On August 6, 2020, President Trump signed the “Executive Order on Ensuring Essential Medicines, Medical Countermeasures, and Critical Inputs Are Made in the United States,” requiring, among other things, the U.S. government to purchase “essential” medicines and medical supplies produced domestically, rather than abroad. Citing a need to reduce U.S. dependence on foreign suppliers, the Order sets forth several new requirements aimed at establishing reliable, long-term domestic production of essential drugs and devices, including their component parts. To be clear, this is a tall order: the Food and Drug Administration (FDA) will need to assemble a list of critical supplies and medicines; agencies will need to assess ways to secure the supply chain for both equipment and medicines; the Environmental Protection Agency (EPA) will need to consider how it can accelerate domestic manufacturing requests; the U.S. Trade Representative (USTR) and the Department of Defense (DOD) will need to re-negotiate the terms of international agreements; the Department of Veterans Affairs (VA) may (or may not) be exempted; and – lest it go without saying – everyone will have to update their regulations. While this “Buy American” requirement seems to take effect as soon as the FDA issues its list of critical materials, the Order may leave intact (at least temporarily) some exceptions, which may allow companies time to examine and adjust their supply chains. Over the longer term, most required agency actions are ordered to be realized within 90-180 days, but the inevitable regulatory updates will lag (far?) behind. For now, we find ourselves in a bit of a Twilight Zone – “the middle ground between light and shadow, between science and superstition, and … between the pit of man’s fears and the summit of his knowledge” – forced to guess which parts of this new Order are real and immediate, and which will leave us stuck in a “darker dimension.”

The Order comes on the heels of the government’s failure to meet the demand for personal protective equipment (PPE) and drugs, like hydroxychloroquine, used as medical countermeasures in the public health response to the COVID-19 pandemic. The Order imposes several separate requirements. Below we have provided a (short?) summary of key provisions and their potential impacts:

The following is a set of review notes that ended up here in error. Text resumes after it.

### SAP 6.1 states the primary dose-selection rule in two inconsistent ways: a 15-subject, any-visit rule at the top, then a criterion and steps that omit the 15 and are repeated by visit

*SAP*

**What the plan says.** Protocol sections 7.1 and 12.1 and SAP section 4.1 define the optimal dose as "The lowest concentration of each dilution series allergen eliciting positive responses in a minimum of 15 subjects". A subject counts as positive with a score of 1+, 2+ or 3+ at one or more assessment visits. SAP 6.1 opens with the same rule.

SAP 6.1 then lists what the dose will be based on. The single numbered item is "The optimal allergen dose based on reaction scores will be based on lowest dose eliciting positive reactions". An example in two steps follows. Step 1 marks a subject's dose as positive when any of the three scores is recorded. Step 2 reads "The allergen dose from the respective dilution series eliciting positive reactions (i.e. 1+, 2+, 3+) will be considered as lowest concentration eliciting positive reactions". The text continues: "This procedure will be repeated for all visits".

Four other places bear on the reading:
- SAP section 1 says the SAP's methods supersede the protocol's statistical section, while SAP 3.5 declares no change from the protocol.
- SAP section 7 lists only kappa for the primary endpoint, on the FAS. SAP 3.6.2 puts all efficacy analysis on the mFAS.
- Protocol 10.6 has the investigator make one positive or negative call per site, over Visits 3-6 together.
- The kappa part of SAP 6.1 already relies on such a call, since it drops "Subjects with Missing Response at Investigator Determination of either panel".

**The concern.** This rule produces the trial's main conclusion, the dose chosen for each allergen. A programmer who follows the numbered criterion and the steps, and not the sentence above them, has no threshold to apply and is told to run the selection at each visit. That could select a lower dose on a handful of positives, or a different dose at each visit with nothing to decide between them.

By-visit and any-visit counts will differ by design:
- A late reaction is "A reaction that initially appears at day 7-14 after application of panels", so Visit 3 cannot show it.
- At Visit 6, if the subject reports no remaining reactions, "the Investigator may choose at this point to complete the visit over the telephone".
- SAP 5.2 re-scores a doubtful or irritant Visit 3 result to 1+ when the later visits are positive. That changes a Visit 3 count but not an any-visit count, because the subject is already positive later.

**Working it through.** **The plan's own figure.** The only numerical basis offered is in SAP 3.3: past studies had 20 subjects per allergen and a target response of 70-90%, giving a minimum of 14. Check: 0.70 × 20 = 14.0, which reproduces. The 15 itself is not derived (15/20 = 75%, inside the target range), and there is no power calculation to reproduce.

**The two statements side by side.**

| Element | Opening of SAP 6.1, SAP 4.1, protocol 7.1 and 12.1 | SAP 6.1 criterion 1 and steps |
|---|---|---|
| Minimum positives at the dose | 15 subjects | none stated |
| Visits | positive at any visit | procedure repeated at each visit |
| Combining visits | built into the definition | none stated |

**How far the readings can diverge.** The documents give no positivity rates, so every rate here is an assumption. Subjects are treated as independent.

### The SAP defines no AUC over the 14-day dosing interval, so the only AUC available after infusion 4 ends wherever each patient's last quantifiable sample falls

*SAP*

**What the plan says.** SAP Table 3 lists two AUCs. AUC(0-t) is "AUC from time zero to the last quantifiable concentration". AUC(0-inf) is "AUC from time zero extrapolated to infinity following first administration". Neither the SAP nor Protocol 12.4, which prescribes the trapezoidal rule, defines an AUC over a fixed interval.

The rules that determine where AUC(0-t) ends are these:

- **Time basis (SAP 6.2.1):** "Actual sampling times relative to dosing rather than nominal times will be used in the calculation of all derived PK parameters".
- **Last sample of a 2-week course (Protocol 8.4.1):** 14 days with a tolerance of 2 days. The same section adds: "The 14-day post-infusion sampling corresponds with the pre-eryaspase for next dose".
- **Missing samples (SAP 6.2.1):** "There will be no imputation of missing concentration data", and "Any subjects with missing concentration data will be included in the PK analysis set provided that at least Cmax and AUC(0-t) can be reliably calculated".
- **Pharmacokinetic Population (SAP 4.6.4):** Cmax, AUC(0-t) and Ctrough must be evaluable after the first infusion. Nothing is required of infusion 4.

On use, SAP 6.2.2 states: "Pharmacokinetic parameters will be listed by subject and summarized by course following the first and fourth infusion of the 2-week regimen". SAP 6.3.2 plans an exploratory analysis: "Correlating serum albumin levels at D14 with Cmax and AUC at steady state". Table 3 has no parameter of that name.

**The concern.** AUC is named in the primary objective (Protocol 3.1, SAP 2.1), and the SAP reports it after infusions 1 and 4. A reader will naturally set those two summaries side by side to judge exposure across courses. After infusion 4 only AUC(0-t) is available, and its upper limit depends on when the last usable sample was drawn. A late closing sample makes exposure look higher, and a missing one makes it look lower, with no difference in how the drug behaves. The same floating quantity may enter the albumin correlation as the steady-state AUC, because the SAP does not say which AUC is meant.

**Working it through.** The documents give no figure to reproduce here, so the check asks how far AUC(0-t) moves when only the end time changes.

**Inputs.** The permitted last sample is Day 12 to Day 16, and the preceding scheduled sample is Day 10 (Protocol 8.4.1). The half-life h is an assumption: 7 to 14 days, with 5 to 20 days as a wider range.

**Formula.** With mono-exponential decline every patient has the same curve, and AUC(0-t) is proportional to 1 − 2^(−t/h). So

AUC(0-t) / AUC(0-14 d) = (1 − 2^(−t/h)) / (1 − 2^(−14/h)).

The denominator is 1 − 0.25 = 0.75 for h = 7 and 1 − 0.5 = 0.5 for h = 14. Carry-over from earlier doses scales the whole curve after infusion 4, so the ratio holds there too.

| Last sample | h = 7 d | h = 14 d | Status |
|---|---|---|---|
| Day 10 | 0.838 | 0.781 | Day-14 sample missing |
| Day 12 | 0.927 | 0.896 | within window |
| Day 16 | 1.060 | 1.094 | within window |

COVID-19, medicines

  1. Creating “The Lists” – Identifying Vulnerabilities in the Supply Chain

Within 90 days (by November 4, 2020), the FDA is tasked with creating a list of “Essential Medicines” and “Medical Countermeasures” that are deemed “medically necessary to have available at all times in an amount adequate to serve patient needs.” The list must also include “Critical Inputs,” which includes Active Pharmaceutical Ingredients (API), the active ingredient starting materials, and medical device components that the FDA deems “critical.” The DOD separately must create a list of defense-specific essential medicines and countermeasures within 180 days, although it is reasonable to expect that there will be substantial overlap between the FDA’s and the DOD’s lists.

Beyond “The Lists,” the FDA and DOD are also tasked with reviewing the public health supply chain to assess potential vulnerabilities and reliance on foreign sources of supply. Based on the results of these reviews, the Office of Management and Budget (OMB) will recommend additional changes to regulations and laws. But those recommendations are not expected until at least February 2021, if not later.

  1. “Buy American” – Maximizing Domestic Production in Federal Procurements

Perhaps most impactful to the pharmaceutical and medical device industries, the Order imposes a new “Buy American” requirement. It does this in a few different ways – some of which appear to be effective immediately, and some of which will roll out over time.

Immediately (or, perhaps, once the FDA has published The Lists), the Order directs government agencies to make non-competitive awards (sometimes also referred to as “sole-source,” although that may be a bit of a misnomer in this case) “to the maximum extent permitted by law,” allowing the government to purchase drugs and medical supplies “produced in the United States.” There are a few points worth highlighting on this new requirement.

First, the Order requires agencies to divide the non-competitive awards among two or more U.S. manufacturers, but only “as appropriate.” It is unclear whether this means that dual sourcing is required or if dual sourcing is merely preferred. Nonetheless, it makes clear that the White House is not interested in putting all of its eggs in one basket; the priority is strengthening the entire U.S. public health industrial base, and the government will be awarding many, many non-competitive awards to accomplish this objective. Things seem to be looking sunny for U.S. companies.

But then again, maybe not. The Order also sets forth a new two-part test to determine whether something actually is “produced in the United States.” Frustratingly, the definition is both ambiguous (defining a phrase by using the same phrase) and potentially very limiting, giving U.S. manufacturers that rely on a global supply chain limited options to provide a product “produced in the United States.” Here is the two-part definition:

  1. The Critical Inputs, which includes the active pharmaceutical ingredients (API), used to produce the “Essential Medicines” or “Medical Countermeasures” must be produced in the United States; and
  2. The finished drug or device must be manufactured, prepared, propagated, compounded, or processed in the United States.